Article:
The Life of P.I. – cleaning up the industry

private-detective

The government has outlined plans for licensing private investigators after years of negative headlines that have rocked national confidence in the industry. So what does the future hold for private investigators?

Over recent months and years, revelations surrounding phone hacking, payments to police and revelations about corporate use of rogue investigators have hit national headlines and put a big question mark over how the entire industry operates.

The Home Office acknowledges it is now easier to access private data than ever before and there is a rogue element within the industry that has been out of control. In an attempt to remedy that, the Home Office aims to begin licensing private investigators in 2014.

The obvious truth is it has been far too simple for anyone to operate as a private investigator – with high-tech gadgets such as covert cameras, listening devices or trackers available to buy in high-street spy shops and over the internet. And no-one really knows how many private investigators are operating in the UK, functioning unregulated and unaccountable – until now.

Under the new regulations, licences will be granted by the Security Industry Authority and be awarded on the basis that wannabe private investigators confirm their identity, pass a criminality check and gain a government-recognised qualification – all aimed at ensuring they have a basic level of skill and know the rules.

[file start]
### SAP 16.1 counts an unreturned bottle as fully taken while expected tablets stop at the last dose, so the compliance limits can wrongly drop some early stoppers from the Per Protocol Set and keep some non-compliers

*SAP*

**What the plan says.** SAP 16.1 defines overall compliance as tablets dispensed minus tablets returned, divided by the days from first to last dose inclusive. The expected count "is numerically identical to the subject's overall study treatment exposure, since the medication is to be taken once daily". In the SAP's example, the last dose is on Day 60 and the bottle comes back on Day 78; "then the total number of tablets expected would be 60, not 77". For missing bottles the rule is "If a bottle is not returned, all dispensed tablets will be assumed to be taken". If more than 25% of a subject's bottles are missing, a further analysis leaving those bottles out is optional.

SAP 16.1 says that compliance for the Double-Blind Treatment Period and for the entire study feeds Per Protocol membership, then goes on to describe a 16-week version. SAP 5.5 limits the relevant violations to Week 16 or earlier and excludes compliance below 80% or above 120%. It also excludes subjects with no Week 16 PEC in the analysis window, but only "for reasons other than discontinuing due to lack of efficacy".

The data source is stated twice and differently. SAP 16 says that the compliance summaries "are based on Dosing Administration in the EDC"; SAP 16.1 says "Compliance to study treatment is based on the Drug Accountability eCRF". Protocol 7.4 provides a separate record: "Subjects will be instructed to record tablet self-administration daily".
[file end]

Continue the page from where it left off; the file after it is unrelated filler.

By cleaning up the industry and shining a light on the dark corners of the private investigation industry it will root out the unprincipled  element and improve the overall image associated with private investigators.

The moves have been welcomed, with the British Security Industry Association and Association of British Insurers, among others, throwing their weight behind the plans.

Licensing should help to eliminate unscrupulous activities such as hacking phones, stealing bank statements and obtaining confidential medical records.  Unauthorised access of personal data is a criminal offence under the Data Protection Act, and even where personal information is obtained legally, it is questionable whether rogue elements would securely handle the information in their possession, for instance, ensuring it didn’t fall into the wrong hands and properly disposing of it when they were finished.

There are, of course, honest hard-working private investigators who perform valuable functions, including tracing debtors, investigating fraud and finding missing people, and they operate in compliance with the Data Protection Act to examine readily-available information. But they are being overshadowed by those dishonest elements that will employ shady practises to access private data and take illegal shortcuts to obtain information.

At a time where police forces across the UK are facing cuts, the private investigation industry can help plug the gap. Private investigators do offer valuable assistance at a local and national level, saving millions of pounds through fraud investigations and helping local councils with debt recovery and benefit fraud investigation.

However, they will be unable to do that until public confidence is restored. Licensing should go some way to remove the black cloud that rogue elements are placing over the industry as a whole.

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